Potatoes aren’t the first things that come to mind when people think of Alaska, but they played a key role in development beginning before Russian occupation in the nineteenth century. The tuber’s ability to tolerate a range of growing conditions, its low rate of spoilage, and its ability to satisfy hunger through high starch and nutrient content all made the potato the ideal vegetable to fuel colonists’ exploration and expansion into vast wilderness.

Potatoes nourished Alaska

The South American potato migrated north along the Pacific Coast as Native peoples, the Spanish, and, ultimately, the Russians traded, fought over, stole, and gifted the roots. After the Russian-American Company found local potatoes already being grown by the Tlingit and Haida people in southeast Alaska, the vegetable was introduced throughout southern Alaska. A Russian salmon processing company was recorded growing potatoes on Kodiak in 1850. 

Whaling ships, based in New England, also carried potatoes to feed the ship’s crews while sailing the long way west. Potatoes stored well and were a good source of vitamin C, staving off the common shipboard ailment, scurvy. These whaling crews subsequently established trading posts in northern Alaska, introducing the food to local Inupiaq. 

Gold miners also realized the value of spuds during the various rushes from the Klondike to Nome. Pioneer Fannie Quigley grew and fed local potatoes to miners in remote Kantishna, now part of Denali National Park and Preserve. The hardy root could be grown in all regions of the state, even in the far north with longer summer days offsetting cooler soil temperatures. 

Yet, often, it was the local Native people who nurtured and maintained these original potato varieties specific to the state. Southeast Alaska offers the best examples, such as the “Kasaan,” “Haida,” and “Tlingit” potatoes. The genetics of these have been traced directly back to their origins in Chile and Mexico.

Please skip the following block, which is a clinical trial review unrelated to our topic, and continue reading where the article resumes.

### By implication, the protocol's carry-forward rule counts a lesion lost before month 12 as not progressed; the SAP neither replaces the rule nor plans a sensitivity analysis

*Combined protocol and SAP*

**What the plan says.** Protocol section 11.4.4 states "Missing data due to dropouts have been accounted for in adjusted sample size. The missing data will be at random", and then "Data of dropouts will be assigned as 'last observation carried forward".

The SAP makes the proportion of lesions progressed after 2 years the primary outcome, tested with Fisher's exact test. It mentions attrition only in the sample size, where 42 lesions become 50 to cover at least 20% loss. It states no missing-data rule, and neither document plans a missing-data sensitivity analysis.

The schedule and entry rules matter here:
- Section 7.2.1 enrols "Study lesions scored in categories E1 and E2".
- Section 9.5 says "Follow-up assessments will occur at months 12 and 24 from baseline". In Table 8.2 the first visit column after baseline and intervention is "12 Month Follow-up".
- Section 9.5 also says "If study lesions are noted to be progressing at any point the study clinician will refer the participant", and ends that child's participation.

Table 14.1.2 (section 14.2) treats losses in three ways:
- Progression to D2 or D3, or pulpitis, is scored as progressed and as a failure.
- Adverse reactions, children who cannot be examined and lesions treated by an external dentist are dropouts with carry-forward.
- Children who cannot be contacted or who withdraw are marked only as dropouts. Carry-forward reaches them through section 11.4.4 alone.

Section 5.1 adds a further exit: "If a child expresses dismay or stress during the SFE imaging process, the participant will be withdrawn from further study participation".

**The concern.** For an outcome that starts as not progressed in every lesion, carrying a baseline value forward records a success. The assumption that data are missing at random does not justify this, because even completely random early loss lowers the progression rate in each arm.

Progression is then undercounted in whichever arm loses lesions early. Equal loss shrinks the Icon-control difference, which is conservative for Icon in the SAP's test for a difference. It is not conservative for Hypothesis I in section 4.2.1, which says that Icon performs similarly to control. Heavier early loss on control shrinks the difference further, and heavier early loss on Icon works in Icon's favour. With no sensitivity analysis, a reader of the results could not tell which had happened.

The backbone of commercial ag in Alaska

Since those early days, potatoes have remained an incredibly versatile vegetable, grown from Alaska’s north slope (hardiness zone 1 a/b) to the Aleutian Islands (hardiness zone 7b). While more Alaskan acres are dedicated to grain production, potatoes create more revenue, with annual sales reaching up to $3 million. Considering one in five Alaskans is thought to be “food insecure,” providing access to affordable, healthy food through local agriculture is a priority, especially in bush Alaska. Potatoes are the most common staple grown in community and home gardens, and they remain the backbone of Alaska’s commercial agriculture.

Dad and daughter posing with Alaska chip company bags
Ralph and daughter Ally Carney at the Alaska Chip Company, a family-owned business in Anchorage. Photo by Donna Dewhurst.

Potatoes are grown commercially from Fairbanks and Delta south to Homer. Alaska’s potatoes are primarily sold in grocery stores, restaurants, and farmers markets for local consumption. The popular Alaska Chip Company, founded in 2003 by Ralph and Darcy Carney in Anchorage, is the only company to use Alaska-grown potatoes in a secondary industry. Over 300,000 pounds annually of local spuds are made into four flavors of chips for a delicious, on-the-go snack. These Alaskan chips were voted #2 in the United States by the Chicago Tribune in 2015 in a search for America’s best kettle chip.